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Moving makes us happier (part 1)

17 Apr 2020   ·   

Moving makes us happier and helps to create a well-being state to all of us. Actually, we are designed to move and for this reason, when moving we express a whole series of adaptation genes, which are capable of giving our best physical and mental state.

Our ancestors moved, ran and jumped while searching for food or running away from danger. So, it is logical to think that our muscles and our brain are connected to act together in a coordinated way. They do it through a type of connection called myokine, which boosts and activates the participation of more neurons (in a process called neurogenesis) and its optimal connection during physical activity.

For many years, it was thought that once we matured our number of neurons started to decline. Today we know that our brain is similar to a muscle: it can exercise, it grows, and it gets modified every day. This fascinating concept is called neuroplasticity, our brain is constantly changing, and it changes according to stimuli and experiences we live.

Let’s not forget that the brain and how it’s functioning has been a great mystery for a long time. But the progress of neurosciences in recent years has started to explain the great adaptability it has and its different response, depending on our lifestyle.

What parts of the brain are activated when exercising?

Nowadays, using imaging techniques like an MRI, we are capable of knowing what parts of the brain are being activated when at rest or after 20 minutes of exercise. Imaging techniques also help to know how the expression of some genes can change. They are the so-called epigenetic changes that are linked, among other aspects, to exercise, diet, sleep or meditation.

For a great part of the population, now there’s an interest for an active and healthy lifestyle as it leads us to enjoy and get to know our body better. People are seeking to live more consciously, and, for this, they use different exercise strategies for physical and mental well-being, as well as looking into nutrition, meditation, etc.

Practising salutogenesis

In fact, the tendency is that people want to feel and take an active part of their current well-being and for the next years of their life. This is what we call to practice salutogenesis.

The term salutogenesis was created by the physician and sociologist Aaron Antonovsky at the end of the 20th century. It comes from the Latin salus (“health”) and from the Greek genesis (“origin”, “creation of”). It can help us define the positive effects that certain life habits create on our body or even positive thoughts that reinforce brain circuits related to mental well-being and motivation. Movement and exercise are salutogenic. But also, their regular practice creates positivism and more desire to practice new strategies of salutogenesis.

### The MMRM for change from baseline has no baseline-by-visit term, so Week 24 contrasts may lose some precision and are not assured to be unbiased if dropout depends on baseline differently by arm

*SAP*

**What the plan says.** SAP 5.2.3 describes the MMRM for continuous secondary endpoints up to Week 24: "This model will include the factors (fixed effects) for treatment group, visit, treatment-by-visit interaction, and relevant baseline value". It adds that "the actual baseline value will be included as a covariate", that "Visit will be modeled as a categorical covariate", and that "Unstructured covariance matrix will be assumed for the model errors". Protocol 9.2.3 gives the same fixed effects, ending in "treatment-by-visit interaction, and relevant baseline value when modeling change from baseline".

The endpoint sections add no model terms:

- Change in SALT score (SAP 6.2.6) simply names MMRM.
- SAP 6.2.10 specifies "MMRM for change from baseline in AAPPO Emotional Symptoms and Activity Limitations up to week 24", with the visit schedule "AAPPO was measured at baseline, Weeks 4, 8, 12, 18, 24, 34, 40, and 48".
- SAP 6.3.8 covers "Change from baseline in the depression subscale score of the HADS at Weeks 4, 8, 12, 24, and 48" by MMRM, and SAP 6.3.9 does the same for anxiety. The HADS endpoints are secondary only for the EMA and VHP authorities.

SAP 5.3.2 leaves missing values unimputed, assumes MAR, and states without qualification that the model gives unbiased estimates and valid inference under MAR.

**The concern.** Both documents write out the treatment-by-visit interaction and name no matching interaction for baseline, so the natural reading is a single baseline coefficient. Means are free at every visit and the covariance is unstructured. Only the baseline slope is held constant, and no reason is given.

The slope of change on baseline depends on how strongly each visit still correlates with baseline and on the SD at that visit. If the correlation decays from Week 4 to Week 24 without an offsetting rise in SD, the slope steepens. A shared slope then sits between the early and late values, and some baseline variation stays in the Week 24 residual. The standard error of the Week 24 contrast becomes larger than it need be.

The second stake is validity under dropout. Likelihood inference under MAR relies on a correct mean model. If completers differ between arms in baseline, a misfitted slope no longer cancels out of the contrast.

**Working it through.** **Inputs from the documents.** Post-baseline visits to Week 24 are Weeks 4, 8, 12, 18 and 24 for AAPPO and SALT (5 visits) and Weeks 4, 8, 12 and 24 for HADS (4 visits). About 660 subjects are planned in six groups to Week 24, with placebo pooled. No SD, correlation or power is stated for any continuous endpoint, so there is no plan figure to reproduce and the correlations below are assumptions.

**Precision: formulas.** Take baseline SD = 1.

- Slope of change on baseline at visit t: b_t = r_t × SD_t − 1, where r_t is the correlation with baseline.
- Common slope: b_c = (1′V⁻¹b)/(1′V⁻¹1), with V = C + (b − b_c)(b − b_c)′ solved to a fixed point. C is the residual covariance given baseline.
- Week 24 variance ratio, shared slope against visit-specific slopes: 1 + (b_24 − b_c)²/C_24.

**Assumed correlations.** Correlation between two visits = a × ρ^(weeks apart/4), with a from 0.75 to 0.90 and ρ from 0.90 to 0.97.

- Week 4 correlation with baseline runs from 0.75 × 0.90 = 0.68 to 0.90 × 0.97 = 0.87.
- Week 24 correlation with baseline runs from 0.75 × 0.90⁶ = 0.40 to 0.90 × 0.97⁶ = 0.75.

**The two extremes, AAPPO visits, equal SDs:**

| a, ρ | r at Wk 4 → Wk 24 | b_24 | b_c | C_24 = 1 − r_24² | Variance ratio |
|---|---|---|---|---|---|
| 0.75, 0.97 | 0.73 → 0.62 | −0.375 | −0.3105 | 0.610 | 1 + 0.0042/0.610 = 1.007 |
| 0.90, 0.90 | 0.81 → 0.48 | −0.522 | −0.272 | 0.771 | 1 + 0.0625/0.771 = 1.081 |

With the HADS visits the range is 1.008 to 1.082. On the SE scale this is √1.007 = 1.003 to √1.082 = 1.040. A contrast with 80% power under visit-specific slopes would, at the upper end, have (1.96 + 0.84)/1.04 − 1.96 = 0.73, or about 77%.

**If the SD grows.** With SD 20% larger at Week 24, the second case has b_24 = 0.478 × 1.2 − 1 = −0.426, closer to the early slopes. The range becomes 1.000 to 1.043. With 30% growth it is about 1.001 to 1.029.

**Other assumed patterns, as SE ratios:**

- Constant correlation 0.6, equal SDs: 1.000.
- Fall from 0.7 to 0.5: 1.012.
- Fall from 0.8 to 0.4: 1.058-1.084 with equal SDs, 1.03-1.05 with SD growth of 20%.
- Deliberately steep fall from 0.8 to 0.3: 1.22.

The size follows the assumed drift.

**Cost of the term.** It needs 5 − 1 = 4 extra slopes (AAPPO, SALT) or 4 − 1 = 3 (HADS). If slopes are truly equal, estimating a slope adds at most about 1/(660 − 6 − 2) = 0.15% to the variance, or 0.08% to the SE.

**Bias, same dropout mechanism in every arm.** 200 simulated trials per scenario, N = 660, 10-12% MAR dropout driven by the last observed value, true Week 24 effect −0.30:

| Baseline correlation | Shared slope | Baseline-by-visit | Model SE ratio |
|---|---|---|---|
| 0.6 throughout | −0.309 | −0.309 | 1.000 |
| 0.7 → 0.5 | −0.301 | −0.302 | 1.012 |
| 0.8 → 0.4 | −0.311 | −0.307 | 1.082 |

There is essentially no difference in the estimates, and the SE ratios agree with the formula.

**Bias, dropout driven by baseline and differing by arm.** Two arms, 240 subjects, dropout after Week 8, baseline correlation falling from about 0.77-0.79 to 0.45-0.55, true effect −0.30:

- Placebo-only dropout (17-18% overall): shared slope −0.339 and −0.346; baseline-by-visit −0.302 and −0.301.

The concept of our health, in general, has also changed in recent years. The most notable one used is from 1948 and it defines it as a complete state of physical, psychic, and social well-being (and not just the absence of disease). Now it has been redefined to a much more active concept related to our adaptive capacity under different circumstances that take place throughout life.

These circumstances can vary due to challenges, demands or stress situations that test our physical and mental capacity. The result can be a healthy ability to recover the balance and to adapt for many years. Or, on the contrary, the non-adaptation and the early appearance of diseases.

What is resilience?

Through well-designed strategies we can generate stronger and better-adapted individuals, who recover fast from different kinds of demands, delaying the appearance of a disease. This is a way to define resilience.

Resilience or the ability to recover fast from adversity was in the past associated with psychological aspects. Nowadays, we also speak of resilience after exerting physical effort, after the metabolic stress of a big meal, or after an emotional problem or adversity.

Active health or salutogenesis requires resilient tools for our body and our brain, knowing nowadays that there is a constant interaction of information shared that connect both to improve performance.

Science allows us to measure these connections between different organs: it has been demonstrated that anabolic hormones like lgf-1, myokines like BDNF (neurotrophic factor derived from the brain) or neurotransmitters like serotonin increase with exercise. Besides, they modulate cortisol or inflammatory parameters such as TNF alpha cytokines or interleukin IL-6.

Aerobic exercise improves brain vascularization and oxygenation and delays cognitive impairment, it increases our cognitive reserve and the number of hippocampal neurons. In addition, high-intensity interval training (HIIT) can act on the hypothalamus regulating appetite and, in turn, strength work can act on the frontal cortex and our reasoning capacity.

The Barça Innovation Hub team


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